Lawsuit: Batavia Wendy’s served contaminated buns
A Hinckley man has sued the Wendy's in Batavia, claiming he got sick after he was served a hamburger bun that was contaminated by chemicals from a fire at a different Wendy's.
Kevin Lasswell claims a delivery driver for Aunt Millie's Bakeries picked up the buns from a Sycamore Wendy's after a fire there on May 21, but instead of destroying them, they were resold to the Batavia location, according to the suit filed in Kane County.
Lasswell "stopped eating the Triple Cheeseburger after he noticed the odd, chemical smell" on a May 26 visit to the Wendy's at 1905 W. Wilson St. and "he began to vomit immediately after consuming the second bite," the suit states.
He had trouble breathing and went to a hospital emergency room where he was diagnosed with "acute bronchospasms" and an "unknown chemical exposure," the suit states.
An emergency room doctor also smelled a "bleach-like odor" on the second sandwich purchased by Lasswell, and the Kane County Health Department reported four complaints from Wendy's patrons that day about food there having a chemical smell to it, the lawsuit states.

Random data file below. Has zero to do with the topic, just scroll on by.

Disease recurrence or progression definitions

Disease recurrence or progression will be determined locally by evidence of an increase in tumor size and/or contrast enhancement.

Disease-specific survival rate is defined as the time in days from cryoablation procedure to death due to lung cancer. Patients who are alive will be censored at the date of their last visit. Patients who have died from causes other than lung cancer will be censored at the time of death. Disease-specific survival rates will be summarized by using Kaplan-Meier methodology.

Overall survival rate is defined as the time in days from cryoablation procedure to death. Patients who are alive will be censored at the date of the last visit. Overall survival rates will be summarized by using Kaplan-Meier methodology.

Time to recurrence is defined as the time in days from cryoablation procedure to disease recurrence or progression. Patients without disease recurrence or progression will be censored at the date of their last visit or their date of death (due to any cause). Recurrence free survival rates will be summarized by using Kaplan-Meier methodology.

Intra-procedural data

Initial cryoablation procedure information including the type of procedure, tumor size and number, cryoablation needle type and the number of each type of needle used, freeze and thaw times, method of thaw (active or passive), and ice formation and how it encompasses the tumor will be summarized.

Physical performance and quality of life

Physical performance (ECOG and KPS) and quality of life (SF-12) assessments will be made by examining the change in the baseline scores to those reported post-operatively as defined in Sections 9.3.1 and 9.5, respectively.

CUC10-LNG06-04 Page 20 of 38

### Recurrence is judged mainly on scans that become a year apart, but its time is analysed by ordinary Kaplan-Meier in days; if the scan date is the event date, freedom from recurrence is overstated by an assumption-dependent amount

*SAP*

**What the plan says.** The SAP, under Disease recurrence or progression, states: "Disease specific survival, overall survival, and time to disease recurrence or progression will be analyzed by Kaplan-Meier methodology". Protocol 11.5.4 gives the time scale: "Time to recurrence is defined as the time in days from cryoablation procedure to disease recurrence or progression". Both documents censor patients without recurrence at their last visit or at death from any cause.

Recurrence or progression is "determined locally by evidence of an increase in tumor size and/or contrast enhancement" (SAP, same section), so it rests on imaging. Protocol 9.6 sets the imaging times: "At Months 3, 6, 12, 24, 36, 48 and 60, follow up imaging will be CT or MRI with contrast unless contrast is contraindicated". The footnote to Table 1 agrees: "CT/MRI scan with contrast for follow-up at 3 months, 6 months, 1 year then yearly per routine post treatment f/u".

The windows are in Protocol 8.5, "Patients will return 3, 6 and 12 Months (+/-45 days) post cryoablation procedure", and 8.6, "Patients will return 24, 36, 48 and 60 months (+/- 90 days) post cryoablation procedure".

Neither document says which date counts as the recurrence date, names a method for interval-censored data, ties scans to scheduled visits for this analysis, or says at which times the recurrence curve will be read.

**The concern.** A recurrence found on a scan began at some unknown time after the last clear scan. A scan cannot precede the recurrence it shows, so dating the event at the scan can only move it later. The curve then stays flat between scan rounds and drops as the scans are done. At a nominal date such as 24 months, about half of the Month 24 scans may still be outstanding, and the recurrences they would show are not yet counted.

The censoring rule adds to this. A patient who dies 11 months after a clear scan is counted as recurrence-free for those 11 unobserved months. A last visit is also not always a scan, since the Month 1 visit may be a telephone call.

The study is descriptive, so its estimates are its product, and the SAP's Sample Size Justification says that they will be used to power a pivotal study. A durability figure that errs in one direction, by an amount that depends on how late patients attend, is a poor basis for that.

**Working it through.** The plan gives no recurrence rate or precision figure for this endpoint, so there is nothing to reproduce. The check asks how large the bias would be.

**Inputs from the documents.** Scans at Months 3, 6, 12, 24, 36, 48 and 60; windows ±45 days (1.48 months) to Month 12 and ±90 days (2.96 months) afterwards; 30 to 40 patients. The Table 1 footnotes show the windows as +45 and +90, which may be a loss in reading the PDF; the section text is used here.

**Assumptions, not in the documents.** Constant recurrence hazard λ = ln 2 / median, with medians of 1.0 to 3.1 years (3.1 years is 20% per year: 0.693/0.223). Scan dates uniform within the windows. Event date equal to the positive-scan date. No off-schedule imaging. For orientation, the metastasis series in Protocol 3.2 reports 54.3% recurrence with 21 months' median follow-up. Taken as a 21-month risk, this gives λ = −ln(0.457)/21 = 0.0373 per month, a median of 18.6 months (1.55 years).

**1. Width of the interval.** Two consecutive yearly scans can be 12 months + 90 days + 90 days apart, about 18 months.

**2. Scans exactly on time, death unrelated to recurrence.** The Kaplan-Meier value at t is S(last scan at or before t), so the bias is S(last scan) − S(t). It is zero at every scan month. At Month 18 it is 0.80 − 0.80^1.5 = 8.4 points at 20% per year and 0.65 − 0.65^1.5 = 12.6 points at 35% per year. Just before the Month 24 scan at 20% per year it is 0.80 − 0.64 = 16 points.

Lasswell seeks more than $100,000 in damages and attorney fees from the QSC Management Group, which operates the Wendy's, and Aunt Millies.
Barbara Southwick, the Wendy's owner and franchisee, said she could not comment on the suit because she had not been served yet.
She said she has spoken with Lasswell and was disappointed he took this route.
"My restaurant has been in business almost 20 years. We have a good history and strong relationship with the health department. We pride ourselves in serving good, quality, wholesome food," Southwick said.
Melissa Dunning, spokeswoman at Aunt Millie's corporate office in Fort Wayne, Ind., said she could not comment on ongoing litigation. Lasswell's attorney, Gary Newland, was unavailable for comment.
The case is set for an initial hearing before Judge Judith Brawka on Oct. 13.
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